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Fire Union: City Should Restore Pumper One, Stop Relying on Bob Due's Reports

This story has been updated to include comments from Covington City Manager Larry Klein and City Commissioners Chuck Eilerman and Steve Frank.

The union representing members of the Covington Fire Department issued a statement Monday urging the City to stop "relying on Bob Due's untrustworthy financial reporting" and to restore Pumper One to service.

Due is the former finance director in Covington and is currently sitting in the Kenton County Detention Center on charges related to the allegations that he stole nearly $800,000 over the course of twelve years in his position. State Auditor Adam Edelen was in Covington last Thursday to release the findings of his office's examination of the city's finance department.

Due was a prominent voice in recent years as the City negotiated new contracts with Local 38 of the International Association of Professional Firefighters which eventually conceded to changes in their health care plans, though a legal battle continues over the number of firefighters that should be on schedule on any given day. The city reduced that number and Local 38 is challenging the move in court. Both sides appeared before a judge on Friday for procedural purposes.

The department's busiest piece of equipment, Pumper One, housed at the headquarters on Robbins Street was also taken out of service, or browned out, as a cost-saving measure.

“How can we continue to rely on anything Bob Due reported on over the past 10 years” asked Covington Professional Firefighters Local 38 President Jimmy Adams in a news release. “It’s time to put Pumper One back in service for the safety of citizens and firefighters.”
Pumper One has been officially out of service since September 2011.
“Bob Due dismissed out of hand several cost-saving proposals Local 38 put forth that, if heeded, may have stopped the city from terminating our staffing contract”, Adams said. The city justified its changing of the staffing agreement by calling it an emergency circumstance, a clause that the city's legal team cited as allowing it to reduce what is known as "minimum manning" without approval from the union.
The Union cited Due’s multiple budget reports, budget Road Shows conducted in 2011, and what it calls "bargaining table misrepresentations" that city leaders relied on to make the decision to reduce staffing. 
“We’re not saying anyone was complicit with Bob Due’s numbers, we simply ask that the city reinstate the staffing agreement now that it’s clear the financial picture painted by Bob Due was totally untrustworthy,” Adams said.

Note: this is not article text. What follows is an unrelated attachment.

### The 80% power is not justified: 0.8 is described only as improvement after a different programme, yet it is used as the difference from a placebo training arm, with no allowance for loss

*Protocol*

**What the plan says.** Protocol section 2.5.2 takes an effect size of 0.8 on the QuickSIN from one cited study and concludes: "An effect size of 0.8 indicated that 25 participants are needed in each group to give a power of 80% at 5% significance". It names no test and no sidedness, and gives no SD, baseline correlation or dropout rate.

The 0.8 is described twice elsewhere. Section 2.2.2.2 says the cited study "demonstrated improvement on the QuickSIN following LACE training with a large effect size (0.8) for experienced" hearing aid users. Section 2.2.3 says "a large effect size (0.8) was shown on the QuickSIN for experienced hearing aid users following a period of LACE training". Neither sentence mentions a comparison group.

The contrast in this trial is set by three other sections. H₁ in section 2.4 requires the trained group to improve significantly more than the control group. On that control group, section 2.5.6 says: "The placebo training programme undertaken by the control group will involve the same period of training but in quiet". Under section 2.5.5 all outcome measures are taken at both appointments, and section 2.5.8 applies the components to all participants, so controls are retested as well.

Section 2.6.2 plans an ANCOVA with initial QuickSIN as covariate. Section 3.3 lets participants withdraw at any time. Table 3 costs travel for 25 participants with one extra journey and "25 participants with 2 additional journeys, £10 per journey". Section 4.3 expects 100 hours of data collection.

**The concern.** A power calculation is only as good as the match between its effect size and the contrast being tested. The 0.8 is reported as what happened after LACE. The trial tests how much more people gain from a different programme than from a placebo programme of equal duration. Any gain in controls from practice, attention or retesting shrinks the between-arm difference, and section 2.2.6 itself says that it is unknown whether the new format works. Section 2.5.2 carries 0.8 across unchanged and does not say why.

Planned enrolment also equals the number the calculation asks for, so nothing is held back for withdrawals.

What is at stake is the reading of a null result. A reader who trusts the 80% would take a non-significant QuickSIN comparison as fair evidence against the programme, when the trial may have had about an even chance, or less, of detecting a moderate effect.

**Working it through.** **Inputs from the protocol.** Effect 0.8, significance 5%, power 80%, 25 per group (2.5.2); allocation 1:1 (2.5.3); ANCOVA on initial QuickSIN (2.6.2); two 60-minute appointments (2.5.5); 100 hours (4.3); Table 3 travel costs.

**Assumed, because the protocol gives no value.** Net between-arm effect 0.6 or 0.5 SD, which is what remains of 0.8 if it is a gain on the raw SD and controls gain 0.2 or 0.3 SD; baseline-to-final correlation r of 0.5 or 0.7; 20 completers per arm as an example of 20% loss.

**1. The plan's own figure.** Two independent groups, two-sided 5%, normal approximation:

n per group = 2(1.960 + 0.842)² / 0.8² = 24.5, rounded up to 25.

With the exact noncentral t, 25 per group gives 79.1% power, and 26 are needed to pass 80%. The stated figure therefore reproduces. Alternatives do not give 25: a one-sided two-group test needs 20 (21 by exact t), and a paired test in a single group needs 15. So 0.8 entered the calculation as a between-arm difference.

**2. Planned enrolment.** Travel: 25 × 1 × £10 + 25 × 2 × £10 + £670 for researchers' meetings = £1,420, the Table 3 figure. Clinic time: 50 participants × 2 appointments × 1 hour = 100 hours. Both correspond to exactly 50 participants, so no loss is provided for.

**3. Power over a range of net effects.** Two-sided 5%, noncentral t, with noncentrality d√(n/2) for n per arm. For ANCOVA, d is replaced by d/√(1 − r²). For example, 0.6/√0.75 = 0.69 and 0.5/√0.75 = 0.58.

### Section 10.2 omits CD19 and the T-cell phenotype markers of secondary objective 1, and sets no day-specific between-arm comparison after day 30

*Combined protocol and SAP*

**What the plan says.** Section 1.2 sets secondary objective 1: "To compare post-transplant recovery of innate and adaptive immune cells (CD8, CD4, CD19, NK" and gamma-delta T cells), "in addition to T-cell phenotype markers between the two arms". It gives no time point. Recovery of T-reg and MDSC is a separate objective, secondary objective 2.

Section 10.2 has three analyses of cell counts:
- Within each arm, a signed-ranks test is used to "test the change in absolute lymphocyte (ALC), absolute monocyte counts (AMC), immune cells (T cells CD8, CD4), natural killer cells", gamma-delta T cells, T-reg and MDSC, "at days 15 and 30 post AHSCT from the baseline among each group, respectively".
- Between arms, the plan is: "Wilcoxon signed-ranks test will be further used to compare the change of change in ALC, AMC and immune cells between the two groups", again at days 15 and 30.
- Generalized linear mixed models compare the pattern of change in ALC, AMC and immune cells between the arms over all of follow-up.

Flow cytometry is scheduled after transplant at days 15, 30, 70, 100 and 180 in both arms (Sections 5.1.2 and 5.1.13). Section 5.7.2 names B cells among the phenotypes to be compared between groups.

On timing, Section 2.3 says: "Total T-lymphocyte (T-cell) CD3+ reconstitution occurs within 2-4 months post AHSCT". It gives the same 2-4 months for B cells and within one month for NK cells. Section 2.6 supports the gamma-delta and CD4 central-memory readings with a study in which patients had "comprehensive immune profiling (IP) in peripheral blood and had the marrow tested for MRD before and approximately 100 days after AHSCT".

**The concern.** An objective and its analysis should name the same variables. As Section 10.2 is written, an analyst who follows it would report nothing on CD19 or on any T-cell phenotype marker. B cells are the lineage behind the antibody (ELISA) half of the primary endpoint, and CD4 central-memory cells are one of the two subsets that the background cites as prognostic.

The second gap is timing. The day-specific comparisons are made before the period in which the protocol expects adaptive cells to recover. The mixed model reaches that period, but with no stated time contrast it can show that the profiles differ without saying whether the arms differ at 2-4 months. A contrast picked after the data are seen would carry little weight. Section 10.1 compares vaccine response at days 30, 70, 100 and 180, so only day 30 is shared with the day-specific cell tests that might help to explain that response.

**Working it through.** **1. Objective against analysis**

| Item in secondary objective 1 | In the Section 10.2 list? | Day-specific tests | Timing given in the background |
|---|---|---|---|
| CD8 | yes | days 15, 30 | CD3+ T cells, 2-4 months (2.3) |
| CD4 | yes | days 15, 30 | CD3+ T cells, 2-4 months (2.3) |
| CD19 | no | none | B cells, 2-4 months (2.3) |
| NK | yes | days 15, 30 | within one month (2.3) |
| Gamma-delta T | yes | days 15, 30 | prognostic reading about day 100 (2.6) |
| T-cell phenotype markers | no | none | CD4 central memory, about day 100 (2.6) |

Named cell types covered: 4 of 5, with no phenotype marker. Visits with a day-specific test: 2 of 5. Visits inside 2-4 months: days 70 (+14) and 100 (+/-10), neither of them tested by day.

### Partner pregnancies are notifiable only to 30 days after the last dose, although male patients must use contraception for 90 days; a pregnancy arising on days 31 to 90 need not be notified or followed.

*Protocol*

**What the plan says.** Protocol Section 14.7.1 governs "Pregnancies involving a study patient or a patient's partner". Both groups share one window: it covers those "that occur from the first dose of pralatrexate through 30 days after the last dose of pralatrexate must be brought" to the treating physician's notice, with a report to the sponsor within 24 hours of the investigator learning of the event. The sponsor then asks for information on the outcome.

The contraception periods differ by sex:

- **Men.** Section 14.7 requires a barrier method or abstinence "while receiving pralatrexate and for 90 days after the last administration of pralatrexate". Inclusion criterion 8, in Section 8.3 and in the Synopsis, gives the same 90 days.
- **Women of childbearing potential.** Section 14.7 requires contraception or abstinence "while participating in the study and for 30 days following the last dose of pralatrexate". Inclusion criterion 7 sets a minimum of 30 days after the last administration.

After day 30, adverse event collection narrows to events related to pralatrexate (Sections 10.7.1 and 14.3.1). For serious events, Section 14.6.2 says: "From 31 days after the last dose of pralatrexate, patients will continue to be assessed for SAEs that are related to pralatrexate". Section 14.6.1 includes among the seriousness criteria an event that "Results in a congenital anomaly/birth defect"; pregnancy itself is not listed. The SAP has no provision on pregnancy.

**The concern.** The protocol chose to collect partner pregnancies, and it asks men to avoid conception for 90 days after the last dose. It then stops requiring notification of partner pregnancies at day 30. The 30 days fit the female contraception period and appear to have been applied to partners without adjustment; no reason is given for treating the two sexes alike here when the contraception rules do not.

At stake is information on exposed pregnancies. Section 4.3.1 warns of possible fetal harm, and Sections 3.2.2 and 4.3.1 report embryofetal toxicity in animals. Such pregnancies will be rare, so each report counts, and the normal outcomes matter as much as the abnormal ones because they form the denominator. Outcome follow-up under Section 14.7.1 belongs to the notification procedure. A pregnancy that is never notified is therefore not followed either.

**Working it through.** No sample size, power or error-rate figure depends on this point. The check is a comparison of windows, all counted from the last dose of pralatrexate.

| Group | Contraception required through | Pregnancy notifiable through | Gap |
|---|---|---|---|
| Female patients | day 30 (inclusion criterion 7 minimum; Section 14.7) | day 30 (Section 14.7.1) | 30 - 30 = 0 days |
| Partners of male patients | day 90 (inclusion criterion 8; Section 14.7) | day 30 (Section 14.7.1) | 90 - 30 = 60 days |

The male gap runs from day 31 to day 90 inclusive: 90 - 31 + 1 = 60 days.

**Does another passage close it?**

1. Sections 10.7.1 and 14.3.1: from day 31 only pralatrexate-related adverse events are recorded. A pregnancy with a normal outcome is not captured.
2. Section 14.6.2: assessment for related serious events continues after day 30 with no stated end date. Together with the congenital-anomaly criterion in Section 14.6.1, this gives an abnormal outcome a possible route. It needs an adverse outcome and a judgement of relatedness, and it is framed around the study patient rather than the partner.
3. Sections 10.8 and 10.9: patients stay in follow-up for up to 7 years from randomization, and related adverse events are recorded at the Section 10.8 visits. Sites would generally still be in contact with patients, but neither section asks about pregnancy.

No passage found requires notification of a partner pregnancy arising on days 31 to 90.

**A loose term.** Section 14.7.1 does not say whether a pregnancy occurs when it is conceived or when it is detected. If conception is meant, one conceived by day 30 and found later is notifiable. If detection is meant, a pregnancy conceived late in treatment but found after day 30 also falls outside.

City Manager Larry Klein refutes that portrait of events. Klein provided The River City News with a January 31, 2014 report from Clark, Schaefer, Hackett, the firm conducting the city's annual audit for fiscal year 2012-13. That report indicates that all financial statements fairly present the financial position of the City.
Covington City Commissioner Churck Eilerman weighed in at The River City News Facebook page. "We no longer rely on Bob's "untrustworthy financial reporting", which extends back thirteen years ($61,000/year average)," Eilerman wrote. "We may or may not recover the bulk of it. In any event, it was a small percentage of our overall budget and neither its annual loss nor one time recovery provide the resources to restore Pumper One. We absolutely share your concern for the safety of our citizens, but Due's misadventures have minimal impact on our available resources."
Commissioner Steve Frank also responded with a firm "no" as to the restoration of Pumper One. "Pumper One would take over $1.3 million per year," Frank wrote. "Full-time employees times over $100,000 per year in salary and benefits."
"It is unfortunate that Local 38 wants to discuss ongoing litigation outside the courtroom," Klein told The River City News. "Many city employees lost their jobs two years ago. Firefighters lost about $600,000 in annual overtime. No Police or Fire lost their jobs."
"During negotiations two years ago Local 38 submitted the City’s audits and budget information to their own international for analysis. They did not give us a copy of that analysis from their international but I had the distinct impression that the international confirmed the City’s numbers," Klein said.
According to Local 38’s estimates, the city has already saved nearly $1 million dollars as a result of keeping Pumper One out of service and maintaining less than budgeted amounts of staffing. That’s on top of nearly $5 million dollars annual savings from health care concessions from city employees, the news release said.
Adams said he believes the current working atmosphere is much improved between the union and the City. However, he said that the union has to draw a line when it comes to what it views as a compromise of citizens' safety.
The union's news release said that as the City aims to put in place new safeguards on city finances, Local 38 hopes that the shared sacrifices made by its members won't be forgotten.
“We’ve agreed to pay a lot more of our own health care. We’ve gotten past promotional issues. Local 38 is working with city management to fix pay issues related to recently discovered IRS requirements. We continue to seek ways to help the fire chief run the fire department more efficiently with fewer dollars. But a major piece of the safety puzzle has been missing for two and half years. We need Pumper One in service,” Adams said.
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